In the past, we’ve discussed server consolidation using virtualization technologies like RHEV. And we know that there are tangible reductions in physical footprint by moving to an enterprise virtualization solution as increased utilization of fewer, more powerful servers with advanced memory capabilities is standard fare for today’s data center architectures.
Most of the conversation focuses on the server layer; maybe because it’s the most visible and tangible portion or maybe because we system architects have a bias toward particular parts of the stack. Either way we need to stop the server density navel gazing and look at a real implementation problem that must be addressed in our virtualization architectures: storage.
The Data Habit
System architects already know the value (and pain) of enterprise storage, usually centered on databases or large data sets. Single servers can’t easily handle enough disks for multi-terabyte, multi-data file working sets generated by workloads like GIS applications. Local spindle counts and speeds can’t keep a heavily used transactional database system fed, so we move to high throughput, low latency off-server disk systems. Storage area network (SAN), network attached storage (NAS) and direct-attached storage (DAS) lead the acronym race for the care and feeding of our data habit. Having pushed that work off the server, we are content with our local 200GB 3Gb/s SCSI, SAS and SATA drives to deliver our operating systems and application scratch space.
When we migrate those OS and application workloads from bare metal into a virtual environment, we drag that remaining local storage need with us. But that’s fine, right? The heavy-duty workloads are off on specialized storage devices, and we aren’t using very much of our super-sized local platters, so what can go wrong with our virtual servers?
Breaking the habit
As we look at our server pools, the very first thing we need to realize is that we are used to dedicated local storage for operating loads. One OS instance has complete usage of a 3Gb/s disk with no contention. With 100 systems to virtualize, that’s 100 dedicated spindles of I/O with 300Gb/s of aggregate bandwidth. With 4Gb/s fiber channel cards, we’d need 75 cards to provide that amount of throughput. In an extremely large environment or one that uses RAID 1 as a local performance boost … well, I’ll leave the math for you.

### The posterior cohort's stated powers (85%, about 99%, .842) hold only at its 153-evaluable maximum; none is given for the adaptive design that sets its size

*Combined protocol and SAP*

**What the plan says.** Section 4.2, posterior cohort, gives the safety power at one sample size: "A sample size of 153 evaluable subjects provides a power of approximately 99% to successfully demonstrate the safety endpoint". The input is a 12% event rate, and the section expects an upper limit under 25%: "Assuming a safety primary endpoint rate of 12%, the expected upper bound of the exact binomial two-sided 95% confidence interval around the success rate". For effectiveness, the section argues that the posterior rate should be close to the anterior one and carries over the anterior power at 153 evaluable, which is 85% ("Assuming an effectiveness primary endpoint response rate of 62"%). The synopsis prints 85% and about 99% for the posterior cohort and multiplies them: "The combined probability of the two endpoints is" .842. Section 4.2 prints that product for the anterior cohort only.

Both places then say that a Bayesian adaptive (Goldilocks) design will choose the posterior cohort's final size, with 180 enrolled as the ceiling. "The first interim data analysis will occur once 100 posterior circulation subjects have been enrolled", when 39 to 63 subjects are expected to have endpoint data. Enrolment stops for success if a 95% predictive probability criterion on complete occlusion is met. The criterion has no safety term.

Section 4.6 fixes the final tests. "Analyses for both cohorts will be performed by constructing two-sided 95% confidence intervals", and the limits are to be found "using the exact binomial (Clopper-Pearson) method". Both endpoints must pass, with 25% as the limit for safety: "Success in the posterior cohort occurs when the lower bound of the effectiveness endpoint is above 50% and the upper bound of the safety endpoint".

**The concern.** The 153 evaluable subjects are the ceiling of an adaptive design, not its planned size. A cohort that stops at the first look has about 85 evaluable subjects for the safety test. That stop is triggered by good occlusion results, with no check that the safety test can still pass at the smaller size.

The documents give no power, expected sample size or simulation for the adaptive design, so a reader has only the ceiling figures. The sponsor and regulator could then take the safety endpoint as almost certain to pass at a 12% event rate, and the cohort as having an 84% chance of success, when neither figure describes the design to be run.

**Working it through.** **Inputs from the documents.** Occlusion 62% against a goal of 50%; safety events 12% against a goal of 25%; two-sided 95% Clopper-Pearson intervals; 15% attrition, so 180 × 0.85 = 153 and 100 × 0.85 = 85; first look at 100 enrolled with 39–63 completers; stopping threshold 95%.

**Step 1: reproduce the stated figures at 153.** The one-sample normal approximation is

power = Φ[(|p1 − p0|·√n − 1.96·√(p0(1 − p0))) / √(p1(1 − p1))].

We don’t always utilize those local disk resources at 100%, so we need to model our actual I/O profile. OS boot, application start up and heavy application loads are the known hard-hitting actions on our drives these days, but what about the rest? Let’s say we find our servers are doing about 3-5 IOPS (I/O per second) for general application logging. That’s noise on a local disk, but that becomes an additional 3-500 IOPS in our consolidated virtualized 100 server workload. Failing to fully map the I/O requirements for each server moving into the virtual environment can seriously hamstring your consolidation efforts.
This means virtual environments need to be designed around three axes:
- CPU power
- Memory usage
The storage axis is easily neglected but is just as critical to the performance and health of your virtualization solution. High speed, low latency, and high throughput enterprise storage devices are as critical to the mix as the high memory, fast multi-core servers. High speed caching, high spindle counts and flexible protocol delivery are all features of enterprise storage that can make your virtualization efforts more capable and stable. We can take advantage of advanced features of enterprise storage devices like geo-replication and snapshots to improve our disaster recovery scenarios. Perhaps it’s another personal bias from ‘the UNIX way’ of tool chaining, but a series of specific tools that work together always works better than a broad spectrum single tool built around general cases and least common denominators. Using a software API to communicate with a hardware device allows each layer to focus on what they do best, a lesson the backup world taught us years ago.
By combining highly capable components, like RHEV and NetApp Filers, you can build a scalable solution that can grow as your demands increase.
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